Review: ‘Fed Up’


Brady Kluge, Fed Up

Brady Kluge is one of the teens profiled in the 2014 documentary “Fed Up.”

Review at a glance: The documentary “Fed Up” doesn’t necessarily offer up new info, but hammers home the message that sugar and processed foods are the true villains behind obesity and its ills. It succeeds on putting a human face on the daily struggle we all face in eating properly.

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I’ve made real food most of my diet for almost 8 years. I altered that diet significantly as part of my Project Bulk experiment.

Food isn’t just a passion but an ongoing area of learning, trial and error and education.

The new documentary “Fed Up” won’t tell you much if you’re already on to the food industry. But I suspect many haven’t dug as deeply.

Narrator Katie Couric teams up with director Stephanie Soechtig to lay out the case for the poisoning of America by Big Sugar. The mantra of supposed common sense, “Eat less and exercise more,” is undermined by two pillars presented. First, processed food is filled with sugar, which promotes addiction and increases calorie intake. Second, increased exercise can’t compensate for all the calories in the unhealthy modern diet.

The movie trots out some alarming statistics on diabetes and other nutrition-related diseases. And it spends significant time following children as they struggle with obesity, rejection, exercise and every bite they eat.

While I didn’t learn much I didn’t already know around the ongoing problems of junk food and soda or the influence of lobbyists and money on government standards, I did learn three important things:

David Allison, UAB, Fed Up

UAB’s David Allison is questioned in the documentary “Fed Up.”

1. The scientist who says there’s too little “solid evidence” that sugary sodas are contributing to the obesity epidemic? UAB’s own David Allison, who runs the Nutrition Obesity Research Center.

As ABC News reports, co-opting scientists with millions of dollars is a tactic successfully used for decades in shoring up Big Tobacco.

Oddly enough, the more research or “research” UAB conducts on obesity (such as this recent success in diabetes), the more money it pulls in which funds my hometown. Go Blazers?

Michelle Obama2. Michelle Obama’s “Let’s Move” campaign has become a cynical exercise in … exercise. The First Lady started out with good intentions on reforming the food industry, but caved to its influence and money. You won’t hear Mrs. Obama calling for manufacturers to pull sugar-filled fake foods off the shelves, but instead have her push kids to exercise more.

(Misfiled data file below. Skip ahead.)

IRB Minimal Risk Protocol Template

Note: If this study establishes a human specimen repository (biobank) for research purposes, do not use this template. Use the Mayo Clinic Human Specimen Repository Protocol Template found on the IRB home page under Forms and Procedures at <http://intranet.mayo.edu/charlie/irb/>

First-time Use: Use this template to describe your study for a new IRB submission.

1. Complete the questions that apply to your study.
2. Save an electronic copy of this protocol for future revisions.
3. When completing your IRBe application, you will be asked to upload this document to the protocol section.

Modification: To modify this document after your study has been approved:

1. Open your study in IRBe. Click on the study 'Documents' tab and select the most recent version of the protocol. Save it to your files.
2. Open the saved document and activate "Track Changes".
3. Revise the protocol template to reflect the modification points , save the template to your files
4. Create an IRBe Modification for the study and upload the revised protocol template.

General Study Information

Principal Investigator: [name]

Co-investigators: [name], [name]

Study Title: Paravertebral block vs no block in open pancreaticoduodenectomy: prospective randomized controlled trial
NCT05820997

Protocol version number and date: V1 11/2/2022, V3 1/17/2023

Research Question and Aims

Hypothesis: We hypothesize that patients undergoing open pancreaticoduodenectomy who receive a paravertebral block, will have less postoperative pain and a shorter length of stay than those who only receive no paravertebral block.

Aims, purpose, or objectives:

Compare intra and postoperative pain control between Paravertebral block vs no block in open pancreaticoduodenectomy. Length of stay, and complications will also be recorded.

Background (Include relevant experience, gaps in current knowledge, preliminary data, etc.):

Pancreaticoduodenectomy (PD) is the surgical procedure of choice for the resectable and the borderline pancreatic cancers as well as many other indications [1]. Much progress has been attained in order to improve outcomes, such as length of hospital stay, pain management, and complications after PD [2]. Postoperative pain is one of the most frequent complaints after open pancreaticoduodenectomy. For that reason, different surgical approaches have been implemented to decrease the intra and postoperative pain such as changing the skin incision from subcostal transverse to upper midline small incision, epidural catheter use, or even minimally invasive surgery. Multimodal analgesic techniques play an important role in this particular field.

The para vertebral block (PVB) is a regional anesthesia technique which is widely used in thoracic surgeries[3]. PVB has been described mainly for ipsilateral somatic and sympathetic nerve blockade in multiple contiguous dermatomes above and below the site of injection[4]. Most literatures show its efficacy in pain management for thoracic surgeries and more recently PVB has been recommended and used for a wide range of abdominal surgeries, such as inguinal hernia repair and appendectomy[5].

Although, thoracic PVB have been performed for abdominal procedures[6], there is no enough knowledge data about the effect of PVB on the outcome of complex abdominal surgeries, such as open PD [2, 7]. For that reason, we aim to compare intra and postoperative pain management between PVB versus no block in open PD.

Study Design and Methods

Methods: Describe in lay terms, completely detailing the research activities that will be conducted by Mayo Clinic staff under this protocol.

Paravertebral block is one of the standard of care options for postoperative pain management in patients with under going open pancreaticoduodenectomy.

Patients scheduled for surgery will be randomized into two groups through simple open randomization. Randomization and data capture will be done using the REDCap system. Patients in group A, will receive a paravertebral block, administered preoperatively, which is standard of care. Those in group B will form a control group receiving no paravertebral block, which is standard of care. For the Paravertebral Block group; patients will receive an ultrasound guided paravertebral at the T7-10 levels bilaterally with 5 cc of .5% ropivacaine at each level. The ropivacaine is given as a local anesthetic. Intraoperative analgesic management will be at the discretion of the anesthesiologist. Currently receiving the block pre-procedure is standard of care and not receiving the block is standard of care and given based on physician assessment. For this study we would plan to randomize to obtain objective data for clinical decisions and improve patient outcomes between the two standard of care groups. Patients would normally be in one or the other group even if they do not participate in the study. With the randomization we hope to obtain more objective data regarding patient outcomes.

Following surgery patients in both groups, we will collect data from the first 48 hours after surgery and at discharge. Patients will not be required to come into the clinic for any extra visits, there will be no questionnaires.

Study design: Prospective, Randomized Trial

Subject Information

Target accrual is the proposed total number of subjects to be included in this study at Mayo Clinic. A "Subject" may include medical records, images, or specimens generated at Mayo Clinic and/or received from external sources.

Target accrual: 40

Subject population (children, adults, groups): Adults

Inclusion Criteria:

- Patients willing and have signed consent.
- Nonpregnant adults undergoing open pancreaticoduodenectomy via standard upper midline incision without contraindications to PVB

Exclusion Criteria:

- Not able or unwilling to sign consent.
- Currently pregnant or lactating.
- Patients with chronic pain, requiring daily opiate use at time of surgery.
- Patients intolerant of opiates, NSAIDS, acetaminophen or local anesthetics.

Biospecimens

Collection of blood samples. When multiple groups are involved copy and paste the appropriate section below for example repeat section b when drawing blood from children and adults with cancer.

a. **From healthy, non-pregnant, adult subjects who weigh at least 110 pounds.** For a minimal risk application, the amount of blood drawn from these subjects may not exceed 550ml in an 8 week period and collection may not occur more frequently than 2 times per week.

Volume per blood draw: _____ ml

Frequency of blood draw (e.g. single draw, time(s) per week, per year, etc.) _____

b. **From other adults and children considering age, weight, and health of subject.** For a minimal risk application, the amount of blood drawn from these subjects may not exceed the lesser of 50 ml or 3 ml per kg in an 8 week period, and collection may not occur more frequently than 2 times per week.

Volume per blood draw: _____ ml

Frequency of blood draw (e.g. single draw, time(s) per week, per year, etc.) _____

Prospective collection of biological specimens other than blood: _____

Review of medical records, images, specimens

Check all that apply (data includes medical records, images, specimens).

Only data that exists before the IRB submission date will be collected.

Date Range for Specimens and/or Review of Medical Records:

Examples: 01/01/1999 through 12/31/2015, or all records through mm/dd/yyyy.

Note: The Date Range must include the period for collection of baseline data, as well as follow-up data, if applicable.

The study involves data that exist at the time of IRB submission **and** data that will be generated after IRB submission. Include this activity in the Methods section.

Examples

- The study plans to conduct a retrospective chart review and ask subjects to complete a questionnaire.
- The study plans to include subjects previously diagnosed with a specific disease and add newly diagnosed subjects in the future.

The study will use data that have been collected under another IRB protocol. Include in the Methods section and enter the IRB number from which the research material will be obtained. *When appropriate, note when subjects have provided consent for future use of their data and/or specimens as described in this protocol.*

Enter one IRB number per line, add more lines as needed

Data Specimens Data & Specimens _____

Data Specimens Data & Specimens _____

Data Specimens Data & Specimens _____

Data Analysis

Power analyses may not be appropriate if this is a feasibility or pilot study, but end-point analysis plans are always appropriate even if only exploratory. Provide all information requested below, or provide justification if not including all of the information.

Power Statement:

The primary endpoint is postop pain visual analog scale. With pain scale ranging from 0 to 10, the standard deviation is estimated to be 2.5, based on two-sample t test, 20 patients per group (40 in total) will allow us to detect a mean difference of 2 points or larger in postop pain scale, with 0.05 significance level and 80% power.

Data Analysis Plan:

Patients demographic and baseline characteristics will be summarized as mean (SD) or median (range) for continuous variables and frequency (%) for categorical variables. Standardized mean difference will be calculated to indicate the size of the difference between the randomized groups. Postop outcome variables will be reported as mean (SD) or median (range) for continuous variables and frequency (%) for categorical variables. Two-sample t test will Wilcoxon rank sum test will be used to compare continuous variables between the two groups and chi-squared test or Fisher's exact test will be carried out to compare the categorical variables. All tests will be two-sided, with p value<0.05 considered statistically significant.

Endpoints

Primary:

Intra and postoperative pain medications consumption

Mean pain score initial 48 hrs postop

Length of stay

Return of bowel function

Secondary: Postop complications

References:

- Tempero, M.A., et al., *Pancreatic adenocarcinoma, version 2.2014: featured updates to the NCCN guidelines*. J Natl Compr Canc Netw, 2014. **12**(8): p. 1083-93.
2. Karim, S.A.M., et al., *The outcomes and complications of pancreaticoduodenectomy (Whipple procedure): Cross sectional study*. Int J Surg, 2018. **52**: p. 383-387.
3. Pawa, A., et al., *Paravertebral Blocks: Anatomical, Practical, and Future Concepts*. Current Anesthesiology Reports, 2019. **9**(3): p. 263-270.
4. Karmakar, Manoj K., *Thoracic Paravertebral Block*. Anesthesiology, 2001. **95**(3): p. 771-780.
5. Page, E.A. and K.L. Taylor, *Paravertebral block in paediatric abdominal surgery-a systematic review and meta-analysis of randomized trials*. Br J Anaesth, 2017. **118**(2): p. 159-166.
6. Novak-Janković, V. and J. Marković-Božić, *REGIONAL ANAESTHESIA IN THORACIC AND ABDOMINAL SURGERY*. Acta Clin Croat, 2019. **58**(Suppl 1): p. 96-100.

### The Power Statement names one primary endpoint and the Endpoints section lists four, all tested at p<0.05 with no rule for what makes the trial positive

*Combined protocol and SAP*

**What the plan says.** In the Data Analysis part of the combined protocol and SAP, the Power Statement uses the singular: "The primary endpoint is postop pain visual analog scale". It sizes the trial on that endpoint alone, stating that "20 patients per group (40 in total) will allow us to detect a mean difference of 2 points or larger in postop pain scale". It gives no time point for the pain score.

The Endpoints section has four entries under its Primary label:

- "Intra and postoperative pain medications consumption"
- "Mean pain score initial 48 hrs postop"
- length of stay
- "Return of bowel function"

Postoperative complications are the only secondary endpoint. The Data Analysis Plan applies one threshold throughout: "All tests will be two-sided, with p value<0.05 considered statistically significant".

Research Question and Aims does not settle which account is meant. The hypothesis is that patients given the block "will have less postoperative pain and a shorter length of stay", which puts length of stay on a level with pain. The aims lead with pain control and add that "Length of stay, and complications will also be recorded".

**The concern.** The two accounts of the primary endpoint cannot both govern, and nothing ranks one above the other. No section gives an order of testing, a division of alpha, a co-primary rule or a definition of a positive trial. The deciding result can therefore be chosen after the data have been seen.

Just this week, students nationwide tweeted photos of their school lunches with #thanksmichelleobama. She may not deserve sole credit or blame for the unhealthy meals, but she also swerved off course as the industry (predictably) fought back.

3. Thin people can be “fat” on the inside.

This revelation as a shock to me as a skinny person. It comes when “Fed Up” talks with Brady Kluge, 16, a high schooler in Easley, S.C., struggling with his weight and nutrition. He confesses, “My brother can eat all he wants and still be skinny. And I’ll look at him and say, ‘Well, he can do it, why can’t I?’ And I hold on to that.”

The brothers go to a clinic for DEXA scans to measure their body fat percentages. The results are alarming. Brady has 47 percent body fat overall and 60 percent body fat in his belly area. Chandler, 10, has 22 percent belly fat, and Joseph, 19, has 28 percent belly fat.

Some doctors believe that even skinny people with unusually high belly fat are at equal risk as obese people for diabetes and heart disease. They may look healthy in body shape but the excess fat around their organs can be a big risk factor.

It’s called “Tofi”: Thin on the Outside, Fat on the Inside.

I found this to be satisfying for one reason: Project Bulk helped me reduce my overall body fat percentage to an excellent 15.7 percent. While my body shape remained essentially the same, I had become healthier nonetheless. So suck it, mean commenters. 😛

Video: trailer for “Fed Up”

“Fed Up” takes the alarming trends of the global push for faster, more convenient eating to their ugly end: billions dying with every bite taken. Even I, a healthy eater, took another hard look at my pantry and refrigerator after viewing this documentary.

Those looking for the reasons behind our expanding waistlines should look no further than this movie and then, their own kitchens.

“Fed Up”

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